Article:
5% is better than 0%

Published:

It was a long, protracted process unnecessarily so, in our way of thinking but Fiscal Court appears ready to adopt a compromise on the issue of how much open space to require in new subdivisions in Franklin County.

A majority of magistrates say they will support a 5 percent requirement. Thats less than the 8 percent originally adopted by the Planning Commission for new subdivision regulations, but more than the 4 percent the Commission later accepted in the face of opposition from residential developers.

And it is a whole lot better than no requirement for open space voted by a Fiscal Court frustrated at the inability of the Planning Commission, City Commission and the magistrates to come up with a suitable figure.

Magistrate Ira Fannin, who opposes any open space requirement, observed last week that the regulation favors more upscale developments, and that is undoubtedly true. For example, the 115 patio homes development approved for Berry Hill by the Planning Commission will have homes priced at $235,000 and $255,000 and more than 80 percent of the 45-acre tract will be left as open space.

But a 5 percent open space standard for less expensive subdivisions would mandate less than three acres on a similar tract, which would translate into open land for young families to use for recreation and for older residents to use for walking and exercise. Thats hardly an onerous burden on any developer.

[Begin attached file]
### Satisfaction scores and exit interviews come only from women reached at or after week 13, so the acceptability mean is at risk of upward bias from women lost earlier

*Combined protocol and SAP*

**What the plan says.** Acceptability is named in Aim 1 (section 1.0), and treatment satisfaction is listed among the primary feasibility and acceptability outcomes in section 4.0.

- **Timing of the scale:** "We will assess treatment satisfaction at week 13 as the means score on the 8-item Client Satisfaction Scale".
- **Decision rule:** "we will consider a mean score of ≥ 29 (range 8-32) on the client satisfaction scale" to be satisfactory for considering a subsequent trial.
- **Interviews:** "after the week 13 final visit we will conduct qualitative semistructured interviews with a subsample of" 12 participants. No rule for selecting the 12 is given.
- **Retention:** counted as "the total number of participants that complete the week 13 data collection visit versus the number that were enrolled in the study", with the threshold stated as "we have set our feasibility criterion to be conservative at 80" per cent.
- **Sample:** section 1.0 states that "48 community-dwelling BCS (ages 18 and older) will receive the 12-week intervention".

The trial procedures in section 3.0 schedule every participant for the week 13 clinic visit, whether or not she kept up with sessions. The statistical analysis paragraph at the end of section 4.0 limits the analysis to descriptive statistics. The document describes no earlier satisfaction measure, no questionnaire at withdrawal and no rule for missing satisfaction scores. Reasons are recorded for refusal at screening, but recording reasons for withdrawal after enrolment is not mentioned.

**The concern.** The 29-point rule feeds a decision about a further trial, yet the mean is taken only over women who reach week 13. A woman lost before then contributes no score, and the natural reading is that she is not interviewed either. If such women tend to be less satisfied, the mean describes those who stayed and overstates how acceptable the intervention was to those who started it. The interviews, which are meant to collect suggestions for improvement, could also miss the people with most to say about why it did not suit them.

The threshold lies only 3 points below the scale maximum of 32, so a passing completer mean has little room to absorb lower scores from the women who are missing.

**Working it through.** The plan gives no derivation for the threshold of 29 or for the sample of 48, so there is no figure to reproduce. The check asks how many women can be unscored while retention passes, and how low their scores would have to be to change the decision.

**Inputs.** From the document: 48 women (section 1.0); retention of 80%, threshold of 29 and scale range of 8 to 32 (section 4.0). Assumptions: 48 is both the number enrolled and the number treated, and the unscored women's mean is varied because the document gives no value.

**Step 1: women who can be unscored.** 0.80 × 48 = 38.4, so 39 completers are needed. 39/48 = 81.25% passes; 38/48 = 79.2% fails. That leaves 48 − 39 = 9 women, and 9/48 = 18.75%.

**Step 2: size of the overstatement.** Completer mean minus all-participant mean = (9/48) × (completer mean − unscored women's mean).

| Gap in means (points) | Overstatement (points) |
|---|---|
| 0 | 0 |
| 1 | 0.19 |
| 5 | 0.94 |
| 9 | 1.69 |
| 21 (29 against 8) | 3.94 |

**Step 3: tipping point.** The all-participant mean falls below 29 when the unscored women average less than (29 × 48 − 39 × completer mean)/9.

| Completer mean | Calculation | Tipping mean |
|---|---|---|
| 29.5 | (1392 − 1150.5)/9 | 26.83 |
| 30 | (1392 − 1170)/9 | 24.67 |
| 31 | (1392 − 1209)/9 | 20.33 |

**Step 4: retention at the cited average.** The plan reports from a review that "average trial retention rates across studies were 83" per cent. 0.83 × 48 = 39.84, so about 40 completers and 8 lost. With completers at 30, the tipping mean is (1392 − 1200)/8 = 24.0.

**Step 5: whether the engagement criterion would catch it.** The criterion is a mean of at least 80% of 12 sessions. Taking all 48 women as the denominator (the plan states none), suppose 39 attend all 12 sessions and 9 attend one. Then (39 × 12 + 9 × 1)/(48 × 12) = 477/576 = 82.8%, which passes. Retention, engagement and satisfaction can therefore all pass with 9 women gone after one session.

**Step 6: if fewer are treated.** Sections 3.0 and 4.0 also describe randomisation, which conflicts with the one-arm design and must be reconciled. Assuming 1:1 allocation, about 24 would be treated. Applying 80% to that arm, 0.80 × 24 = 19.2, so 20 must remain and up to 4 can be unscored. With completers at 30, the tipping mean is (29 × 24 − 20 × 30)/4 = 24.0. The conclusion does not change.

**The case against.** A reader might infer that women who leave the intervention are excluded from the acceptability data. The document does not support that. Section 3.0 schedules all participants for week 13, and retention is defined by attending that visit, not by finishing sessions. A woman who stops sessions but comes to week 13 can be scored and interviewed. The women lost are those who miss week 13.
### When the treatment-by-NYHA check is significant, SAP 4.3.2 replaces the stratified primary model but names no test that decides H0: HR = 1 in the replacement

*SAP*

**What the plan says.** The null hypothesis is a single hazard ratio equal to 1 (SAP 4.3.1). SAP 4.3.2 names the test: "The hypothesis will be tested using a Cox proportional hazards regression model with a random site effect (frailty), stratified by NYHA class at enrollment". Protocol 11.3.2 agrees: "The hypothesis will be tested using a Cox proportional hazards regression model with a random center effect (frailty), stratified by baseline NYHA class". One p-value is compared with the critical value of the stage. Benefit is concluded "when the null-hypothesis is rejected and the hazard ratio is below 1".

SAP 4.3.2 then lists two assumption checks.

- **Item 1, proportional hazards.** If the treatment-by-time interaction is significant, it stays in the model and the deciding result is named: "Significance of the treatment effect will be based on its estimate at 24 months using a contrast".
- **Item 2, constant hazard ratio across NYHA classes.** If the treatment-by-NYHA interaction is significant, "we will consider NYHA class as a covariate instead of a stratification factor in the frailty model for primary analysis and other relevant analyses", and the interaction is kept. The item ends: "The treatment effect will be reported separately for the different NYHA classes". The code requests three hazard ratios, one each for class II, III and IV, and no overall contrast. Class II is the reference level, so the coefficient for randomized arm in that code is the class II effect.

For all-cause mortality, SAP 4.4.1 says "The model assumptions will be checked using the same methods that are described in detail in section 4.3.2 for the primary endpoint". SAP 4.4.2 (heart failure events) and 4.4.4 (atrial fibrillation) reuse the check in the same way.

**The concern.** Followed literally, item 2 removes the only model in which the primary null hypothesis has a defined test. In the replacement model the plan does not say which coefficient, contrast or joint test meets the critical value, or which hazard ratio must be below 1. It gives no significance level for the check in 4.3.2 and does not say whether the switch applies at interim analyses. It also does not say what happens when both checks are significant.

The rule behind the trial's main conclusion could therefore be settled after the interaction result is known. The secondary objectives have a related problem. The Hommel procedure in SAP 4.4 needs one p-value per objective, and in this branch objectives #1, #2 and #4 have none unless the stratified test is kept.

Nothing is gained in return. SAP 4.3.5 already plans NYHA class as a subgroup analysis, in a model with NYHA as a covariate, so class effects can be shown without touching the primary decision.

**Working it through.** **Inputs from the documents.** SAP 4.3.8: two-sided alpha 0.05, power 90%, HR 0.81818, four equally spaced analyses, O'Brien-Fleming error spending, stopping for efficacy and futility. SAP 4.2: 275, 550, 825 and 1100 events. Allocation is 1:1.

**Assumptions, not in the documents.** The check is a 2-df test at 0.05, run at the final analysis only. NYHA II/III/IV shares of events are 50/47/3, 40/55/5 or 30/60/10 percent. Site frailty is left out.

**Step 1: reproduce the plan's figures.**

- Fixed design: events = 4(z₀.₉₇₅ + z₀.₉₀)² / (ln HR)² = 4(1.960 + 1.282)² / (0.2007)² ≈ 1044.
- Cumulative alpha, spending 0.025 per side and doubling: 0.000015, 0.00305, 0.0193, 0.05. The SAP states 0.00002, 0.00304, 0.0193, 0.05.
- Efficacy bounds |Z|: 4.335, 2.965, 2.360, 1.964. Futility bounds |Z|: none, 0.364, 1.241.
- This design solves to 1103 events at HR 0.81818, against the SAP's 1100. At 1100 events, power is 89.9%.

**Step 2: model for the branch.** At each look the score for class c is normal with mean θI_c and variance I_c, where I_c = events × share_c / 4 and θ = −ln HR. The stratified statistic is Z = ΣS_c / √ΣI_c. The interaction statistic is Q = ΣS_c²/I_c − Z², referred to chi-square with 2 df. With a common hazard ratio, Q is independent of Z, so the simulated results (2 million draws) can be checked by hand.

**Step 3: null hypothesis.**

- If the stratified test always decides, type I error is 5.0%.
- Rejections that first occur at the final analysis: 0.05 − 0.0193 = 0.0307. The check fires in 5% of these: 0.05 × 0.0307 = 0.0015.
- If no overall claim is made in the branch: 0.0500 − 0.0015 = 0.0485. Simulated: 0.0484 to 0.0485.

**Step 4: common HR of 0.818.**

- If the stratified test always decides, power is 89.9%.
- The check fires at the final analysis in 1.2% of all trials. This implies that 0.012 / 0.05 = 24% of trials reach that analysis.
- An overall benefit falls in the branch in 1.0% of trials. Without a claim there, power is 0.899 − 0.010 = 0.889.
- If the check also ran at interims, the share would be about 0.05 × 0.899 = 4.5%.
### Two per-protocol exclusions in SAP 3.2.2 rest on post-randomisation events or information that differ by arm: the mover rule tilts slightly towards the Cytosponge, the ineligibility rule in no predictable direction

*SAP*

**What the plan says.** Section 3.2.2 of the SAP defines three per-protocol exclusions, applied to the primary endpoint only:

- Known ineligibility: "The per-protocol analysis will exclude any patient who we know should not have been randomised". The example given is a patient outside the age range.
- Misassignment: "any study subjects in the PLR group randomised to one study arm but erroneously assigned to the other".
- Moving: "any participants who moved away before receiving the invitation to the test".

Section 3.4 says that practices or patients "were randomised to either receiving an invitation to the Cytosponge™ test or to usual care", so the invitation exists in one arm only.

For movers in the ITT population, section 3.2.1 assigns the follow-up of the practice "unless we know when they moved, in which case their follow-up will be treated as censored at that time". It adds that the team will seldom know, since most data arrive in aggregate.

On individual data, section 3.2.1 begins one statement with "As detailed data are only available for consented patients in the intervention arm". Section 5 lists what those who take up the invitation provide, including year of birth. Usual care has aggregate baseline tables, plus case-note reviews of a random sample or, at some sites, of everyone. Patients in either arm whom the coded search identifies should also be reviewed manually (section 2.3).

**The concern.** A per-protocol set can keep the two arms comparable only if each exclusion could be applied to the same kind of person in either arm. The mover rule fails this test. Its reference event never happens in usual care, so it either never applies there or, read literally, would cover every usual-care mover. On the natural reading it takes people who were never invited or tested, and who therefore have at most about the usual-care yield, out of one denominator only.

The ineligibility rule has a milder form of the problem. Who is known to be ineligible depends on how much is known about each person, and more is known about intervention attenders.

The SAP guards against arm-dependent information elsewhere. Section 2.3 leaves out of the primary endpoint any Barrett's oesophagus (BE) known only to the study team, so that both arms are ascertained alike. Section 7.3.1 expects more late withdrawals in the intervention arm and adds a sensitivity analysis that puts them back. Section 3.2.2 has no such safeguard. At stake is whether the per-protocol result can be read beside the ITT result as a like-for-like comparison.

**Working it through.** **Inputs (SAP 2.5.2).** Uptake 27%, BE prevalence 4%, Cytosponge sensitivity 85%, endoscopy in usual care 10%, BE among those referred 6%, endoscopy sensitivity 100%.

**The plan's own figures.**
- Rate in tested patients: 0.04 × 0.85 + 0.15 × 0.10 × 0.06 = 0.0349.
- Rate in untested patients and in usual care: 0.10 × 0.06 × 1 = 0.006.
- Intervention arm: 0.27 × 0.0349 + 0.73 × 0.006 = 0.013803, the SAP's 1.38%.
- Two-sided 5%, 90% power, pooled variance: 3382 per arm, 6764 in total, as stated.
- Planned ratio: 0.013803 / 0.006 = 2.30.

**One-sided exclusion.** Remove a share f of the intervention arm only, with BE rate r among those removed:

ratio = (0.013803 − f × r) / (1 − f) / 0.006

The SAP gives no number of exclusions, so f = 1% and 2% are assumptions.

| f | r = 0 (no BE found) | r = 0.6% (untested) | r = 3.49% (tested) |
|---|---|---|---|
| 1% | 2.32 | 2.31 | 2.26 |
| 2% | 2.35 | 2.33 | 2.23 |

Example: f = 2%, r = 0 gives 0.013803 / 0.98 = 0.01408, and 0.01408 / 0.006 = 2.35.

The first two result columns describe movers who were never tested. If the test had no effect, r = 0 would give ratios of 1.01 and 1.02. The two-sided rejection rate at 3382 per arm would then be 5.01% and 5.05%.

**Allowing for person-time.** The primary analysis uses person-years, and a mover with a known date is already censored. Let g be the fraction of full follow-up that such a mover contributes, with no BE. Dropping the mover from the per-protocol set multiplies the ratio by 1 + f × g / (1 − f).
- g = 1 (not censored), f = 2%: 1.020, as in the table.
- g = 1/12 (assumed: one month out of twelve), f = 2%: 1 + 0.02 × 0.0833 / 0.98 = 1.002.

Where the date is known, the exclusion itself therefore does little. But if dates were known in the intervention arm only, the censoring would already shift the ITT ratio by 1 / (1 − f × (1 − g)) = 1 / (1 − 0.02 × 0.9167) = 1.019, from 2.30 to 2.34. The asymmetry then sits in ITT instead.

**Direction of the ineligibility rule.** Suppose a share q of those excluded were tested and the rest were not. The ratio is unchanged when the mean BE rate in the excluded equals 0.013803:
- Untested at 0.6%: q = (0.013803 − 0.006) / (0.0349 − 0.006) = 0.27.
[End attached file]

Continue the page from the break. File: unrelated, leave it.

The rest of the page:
And there also is a need for clear requirements for the cost of maintenance involved in the required open space areas. Homeowners associations are relatively new to Franklin County, but they have been successful in other communities across the state, and there is no reason to believe they cannot be successful here.

In the years ahead, as residential developments proliferate around the county, we believe the residents of those future developments will be grateful for zoning regulations that require a minimum amount of open space be preserved for their use and enjoyment.

The 5 percent compromise is reasonable and ultimately desirable.

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